Colgate University claims to be a leader in the field of sustainability. Striving to reach carbon neutrality by the 2019 commitment date signed in President Herbst’s Climate Action Plan, many initiatives are being implemented around campus. Carbon neutrality means that the net carbon emissions on campus will equal zero, either through changing practices to reduce emissions tolls, or engaging in offsets to make up for carbon emissions. This goal is impressive, and reaching it will highlight Colgate as a proactive and environmentally conscious institution. The question now is how will we do it?
Last year, solar hot water heaters were installed onto the south-facing wall of the Creative Arts House at 100 Broad Street. Green Bikes have become increasingly popular, with student demand exceeding the supply of bicycles available for rent. Facilities is currently making the switch from fuel oil no. 6 to natural gas for campus-wide heating, augmented by the wood fire boiler that burns
locally produced wood chips. Trudy Fitness Center is Leadership in Energy and Environmental Design (LEED) certified, and the Ho and Lathrop are close behind, as their renovations were conducted with emissions reductions in mind. Now the Sustainability Council, a group of like-minded faculty, staff and students, gathers biweekly to consider possible next steps for Colgate to take on its mission toward carbon neutrality.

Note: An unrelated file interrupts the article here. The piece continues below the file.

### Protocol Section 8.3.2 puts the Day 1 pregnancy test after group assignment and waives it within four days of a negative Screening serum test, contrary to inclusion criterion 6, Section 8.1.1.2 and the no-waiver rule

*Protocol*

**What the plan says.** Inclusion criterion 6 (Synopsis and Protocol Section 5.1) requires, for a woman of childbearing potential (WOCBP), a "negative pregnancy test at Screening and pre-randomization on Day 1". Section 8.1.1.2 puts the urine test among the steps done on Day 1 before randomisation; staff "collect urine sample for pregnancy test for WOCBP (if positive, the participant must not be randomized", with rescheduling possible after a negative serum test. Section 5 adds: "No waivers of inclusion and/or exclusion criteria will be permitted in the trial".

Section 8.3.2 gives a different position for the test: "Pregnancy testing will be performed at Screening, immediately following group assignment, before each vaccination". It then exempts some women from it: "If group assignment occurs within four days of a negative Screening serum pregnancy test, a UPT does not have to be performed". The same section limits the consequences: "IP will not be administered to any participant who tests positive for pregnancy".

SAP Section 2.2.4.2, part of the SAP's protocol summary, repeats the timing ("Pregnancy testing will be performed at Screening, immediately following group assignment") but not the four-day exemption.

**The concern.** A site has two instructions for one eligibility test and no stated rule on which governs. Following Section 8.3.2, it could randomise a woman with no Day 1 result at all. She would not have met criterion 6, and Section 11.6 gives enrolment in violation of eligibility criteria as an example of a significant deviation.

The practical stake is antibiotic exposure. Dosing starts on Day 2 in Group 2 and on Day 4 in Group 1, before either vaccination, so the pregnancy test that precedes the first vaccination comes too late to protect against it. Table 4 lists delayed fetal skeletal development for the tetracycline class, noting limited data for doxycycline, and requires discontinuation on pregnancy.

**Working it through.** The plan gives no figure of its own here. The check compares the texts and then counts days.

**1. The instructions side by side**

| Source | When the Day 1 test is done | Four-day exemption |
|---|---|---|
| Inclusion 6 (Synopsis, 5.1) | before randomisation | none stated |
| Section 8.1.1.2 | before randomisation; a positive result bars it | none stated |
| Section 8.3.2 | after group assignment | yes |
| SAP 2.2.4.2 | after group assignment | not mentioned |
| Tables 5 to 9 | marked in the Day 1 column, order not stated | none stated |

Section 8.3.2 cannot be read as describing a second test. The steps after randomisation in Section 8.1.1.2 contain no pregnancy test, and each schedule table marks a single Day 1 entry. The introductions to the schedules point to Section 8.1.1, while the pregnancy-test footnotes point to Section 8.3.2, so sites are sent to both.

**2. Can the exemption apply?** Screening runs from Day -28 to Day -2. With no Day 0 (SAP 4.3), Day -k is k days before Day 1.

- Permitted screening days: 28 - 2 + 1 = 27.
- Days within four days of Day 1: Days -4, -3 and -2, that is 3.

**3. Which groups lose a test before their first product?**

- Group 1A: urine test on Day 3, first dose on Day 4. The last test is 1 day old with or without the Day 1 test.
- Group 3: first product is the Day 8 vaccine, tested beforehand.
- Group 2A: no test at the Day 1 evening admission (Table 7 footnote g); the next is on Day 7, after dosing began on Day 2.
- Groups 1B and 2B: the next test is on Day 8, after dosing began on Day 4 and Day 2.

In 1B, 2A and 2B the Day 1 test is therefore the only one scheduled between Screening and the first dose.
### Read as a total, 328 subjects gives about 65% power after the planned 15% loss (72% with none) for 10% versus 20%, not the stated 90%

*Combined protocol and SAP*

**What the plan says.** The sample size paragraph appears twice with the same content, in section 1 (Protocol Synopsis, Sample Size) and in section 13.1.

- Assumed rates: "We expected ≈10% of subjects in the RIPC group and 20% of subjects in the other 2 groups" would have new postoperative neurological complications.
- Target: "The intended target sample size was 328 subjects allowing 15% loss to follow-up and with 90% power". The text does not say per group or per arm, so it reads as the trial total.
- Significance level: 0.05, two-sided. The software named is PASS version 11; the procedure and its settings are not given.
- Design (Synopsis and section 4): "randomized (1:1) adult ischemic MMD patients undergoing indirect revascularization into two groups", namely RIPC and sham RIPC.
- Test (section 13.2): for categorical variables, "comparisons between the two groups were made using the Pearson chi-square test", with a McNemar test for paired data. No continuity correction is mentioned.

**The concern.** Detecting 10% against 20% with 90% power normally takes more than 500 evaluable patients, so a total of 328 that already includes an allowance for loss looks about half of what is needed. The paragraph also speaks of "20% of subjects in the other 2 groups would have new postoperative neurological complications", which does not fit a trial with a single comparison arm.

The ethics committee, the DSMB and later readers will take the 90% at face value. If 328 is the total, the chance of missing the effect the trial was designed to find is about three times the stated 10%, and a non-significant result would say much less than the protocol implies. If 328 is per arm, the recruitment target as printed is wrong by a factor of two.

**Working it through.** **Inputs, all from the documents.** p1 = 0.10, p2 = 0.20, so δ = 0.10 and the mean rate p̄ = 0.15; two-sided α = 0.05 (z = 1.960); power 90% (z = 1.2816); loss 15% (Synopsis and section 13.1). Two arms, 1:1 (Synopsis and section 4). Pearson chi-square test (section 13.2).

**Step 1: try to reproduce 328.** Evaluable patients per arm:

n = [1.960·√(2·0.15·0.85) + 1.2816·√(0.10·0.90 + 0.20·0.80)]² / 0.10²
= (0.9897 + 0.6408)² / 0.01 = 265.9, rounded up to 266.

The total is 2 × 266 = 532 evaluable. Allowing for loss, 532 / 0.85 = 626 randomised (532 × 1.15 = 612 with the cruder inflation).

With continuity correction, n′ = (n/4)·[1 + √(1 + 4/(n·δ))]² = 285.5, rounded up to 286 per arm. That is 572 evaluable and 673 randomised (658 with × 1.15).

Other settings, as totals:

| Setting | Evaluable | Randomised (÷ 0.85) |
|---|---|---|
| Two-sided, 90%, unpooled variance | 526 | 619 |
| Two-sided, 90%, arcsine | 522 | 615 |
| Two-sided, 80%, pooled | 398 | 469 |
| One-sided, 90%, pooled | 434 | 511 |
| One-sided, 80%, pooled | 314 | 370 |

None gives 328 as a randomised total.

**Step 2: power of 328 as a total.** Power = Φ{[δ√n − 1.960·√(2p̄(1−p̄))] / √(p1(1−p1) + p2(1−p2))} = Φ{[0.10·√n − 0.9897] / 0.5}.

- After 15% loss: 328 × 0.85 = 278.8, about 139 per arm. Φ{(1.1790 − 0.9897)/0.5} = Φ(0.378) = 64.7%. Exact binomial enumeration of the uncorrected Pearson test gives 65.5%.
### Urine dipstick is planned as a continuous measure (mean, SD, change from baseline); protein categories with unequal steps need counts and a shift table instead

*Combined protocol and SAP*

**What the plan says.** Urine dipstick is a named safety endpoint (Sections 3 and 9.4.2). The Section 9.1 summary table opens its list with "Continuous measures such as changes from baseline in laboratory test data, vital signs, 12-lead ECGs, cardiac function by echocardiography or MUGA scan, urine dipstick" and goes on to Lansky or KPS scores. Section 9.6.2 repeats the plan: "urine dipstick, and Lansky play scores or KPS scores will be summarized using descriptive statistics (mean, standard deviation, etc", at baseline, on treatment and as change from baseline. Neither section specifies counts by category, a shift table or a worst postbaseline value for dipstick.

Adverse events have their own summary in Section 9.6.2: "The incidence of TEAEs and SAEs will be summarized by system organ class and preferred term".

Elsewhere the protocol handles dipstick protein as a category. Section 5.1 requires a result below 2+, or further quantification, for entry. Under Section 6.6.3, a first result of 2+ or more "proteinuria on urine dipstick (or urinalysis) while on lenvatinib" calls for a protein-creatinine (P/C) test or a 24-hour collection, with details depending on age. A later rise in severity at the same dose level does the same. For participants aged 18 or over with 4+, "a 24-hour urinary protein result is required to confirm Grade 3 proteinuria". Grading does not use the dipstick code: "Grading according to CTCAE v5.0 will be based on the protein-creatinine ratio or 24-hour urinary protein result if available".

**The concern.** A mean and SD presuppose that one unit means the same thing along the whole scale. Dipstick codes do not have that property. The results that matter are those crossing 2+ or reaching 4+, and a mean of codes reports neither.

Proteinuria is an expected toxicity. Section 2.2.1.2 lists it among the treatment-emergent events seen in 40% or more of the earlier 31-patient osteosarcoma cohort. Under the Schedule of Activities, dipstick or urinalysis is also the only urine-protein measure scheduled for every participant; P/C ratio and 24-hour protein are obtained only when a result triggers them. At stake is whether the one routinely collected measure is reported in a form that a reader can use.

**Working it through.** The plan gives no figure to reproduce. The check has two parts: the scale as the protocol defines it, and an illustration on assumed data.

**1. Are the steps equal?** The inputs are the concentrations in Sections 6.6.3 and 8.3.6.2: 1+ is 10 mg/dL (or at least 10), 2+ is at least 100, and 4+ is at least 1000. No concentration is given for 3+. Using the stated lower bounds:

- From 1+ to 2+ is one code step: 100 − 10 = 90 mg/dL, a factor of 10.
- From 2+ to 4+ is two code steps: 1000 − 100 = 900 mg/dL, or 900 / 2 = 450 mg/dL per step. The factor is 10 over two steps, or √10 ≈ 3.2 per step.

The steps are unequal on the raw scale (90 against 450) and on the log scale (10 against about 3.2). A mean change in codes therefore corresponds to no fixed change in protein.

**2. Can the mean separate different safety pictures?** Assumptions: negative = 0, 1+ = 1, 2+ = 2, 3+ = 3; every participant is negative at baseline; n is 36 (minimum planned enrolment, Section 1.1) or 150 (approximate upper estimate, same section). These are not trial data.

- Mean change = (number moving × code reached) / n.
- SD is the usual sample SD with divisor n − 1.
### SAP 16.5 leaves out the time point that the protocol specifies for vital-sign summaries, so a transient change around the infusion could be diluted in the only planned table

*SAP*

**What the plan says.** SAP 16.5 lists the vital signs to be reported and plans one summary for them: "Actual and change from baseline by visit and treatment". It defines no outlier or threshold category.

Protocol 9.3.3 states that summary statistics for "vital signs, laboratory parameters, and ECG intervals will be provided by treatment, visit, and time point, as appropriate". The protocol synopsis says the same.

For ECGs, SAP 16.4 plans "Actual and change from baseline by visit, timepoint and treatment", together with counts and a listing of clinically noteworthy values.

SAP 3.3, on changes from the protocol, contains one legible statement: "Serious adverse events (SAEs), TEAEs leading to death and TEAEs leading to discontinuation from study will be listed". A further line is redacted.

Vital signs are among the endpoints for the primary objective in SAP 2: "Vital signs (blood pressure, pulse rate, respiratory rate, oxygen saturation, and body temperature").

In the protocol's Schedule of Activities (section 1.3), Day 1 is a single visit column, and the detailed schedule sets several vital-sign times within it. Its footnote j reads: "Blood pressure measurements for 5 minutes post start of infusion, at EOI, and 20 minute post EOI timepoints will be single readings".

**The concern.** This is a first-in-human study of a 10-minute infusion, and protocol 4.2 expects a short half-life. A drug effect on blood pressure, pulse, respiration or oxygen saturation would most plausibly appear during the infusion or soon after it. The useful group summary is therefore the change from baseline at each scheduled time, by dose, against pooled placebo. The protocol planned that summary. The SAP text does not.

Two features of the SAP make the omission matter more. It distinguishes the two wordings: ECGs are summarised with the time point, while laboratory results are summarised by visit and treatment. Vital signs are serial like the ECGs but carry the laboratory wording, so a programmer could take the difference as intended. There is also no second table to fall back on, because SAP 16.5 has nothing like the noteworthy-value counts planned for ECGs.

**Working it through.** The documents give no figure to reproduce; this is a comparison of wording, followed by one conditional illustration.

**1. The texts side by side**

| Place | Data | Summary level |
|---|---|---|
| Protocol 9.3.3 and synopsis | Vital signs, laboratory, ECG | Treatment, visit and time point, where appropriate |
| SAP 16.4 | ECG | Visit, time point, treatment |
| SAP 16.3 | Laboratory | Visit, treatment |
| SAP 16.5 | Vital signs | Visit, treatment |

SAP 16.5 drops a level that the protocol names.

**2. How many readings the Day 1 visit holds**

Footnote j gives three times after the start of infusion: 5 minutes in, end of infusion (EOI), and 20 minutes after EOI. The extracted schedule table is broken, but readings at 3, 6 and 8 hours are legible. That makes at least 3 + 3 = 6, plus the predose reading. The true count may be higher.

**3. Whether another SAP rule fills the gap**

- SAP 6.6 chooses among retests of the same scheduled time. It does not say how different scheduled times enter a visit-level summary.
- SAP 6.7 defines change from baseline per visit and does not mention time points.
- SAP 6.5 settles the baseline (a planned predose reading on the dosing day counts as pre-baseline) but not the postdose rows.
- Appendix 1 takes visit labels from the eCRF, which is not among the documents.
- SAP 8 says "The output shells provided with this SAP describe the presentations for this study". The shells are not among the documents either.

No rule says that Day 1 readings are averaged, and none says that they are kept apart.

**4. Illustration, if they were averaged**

Solar power is a real, harness-able energy. Plants demonstrate this well, and humans are beginning to catch on, too! The solar hot water heaters have been measurably successful, reducing use of fuel oil by 900 tons and saving Colgate thousands of dollars. Continuing to install solar hot water heaters would definitely help to reduce the heating costs on campus and, as a result, our collective carbon footprint. However, we don’t use energy just for heating. Solar energy may help us to reduce the cost of emissions and may even turn out to have fiscal benefits as well.
Recently, solar power has been rapidly gaining popularity. The decrease in cost of the panels themselves and implementation of them on private property has led to not only skyrocketing interest, but also severe push back from nonrenewable energy companies. Tax reductions associated with renewables are up, and the competition for energy prices is in full swing. Not only does investment in solar panels generate clean, renewable and potentially profitable energy (excess energy can be sold back to the public grid), but it also reduces power plant usage, which in turn influences power plant production.
Power plants are run based on demand data; the amount of energy produced and distributed fluctuates throughout the day as people move from their homes, to work spaces, back home and eventually go to sleep. So investing in solar energy is a double whammy of simultaneously divesting from power plants. The more people go “off grid,” the less power-plant generated energy will be needed. This means that solar power is not only a sustainable option for reducing a person or institution’s carbon footprint, but also shows commitment to leadership in the environmental movement, through its correlated influence on the fossil fuel reliant energy sector. Perhaps it is time for Colgate to bite the bullet and jump on the bandwagon!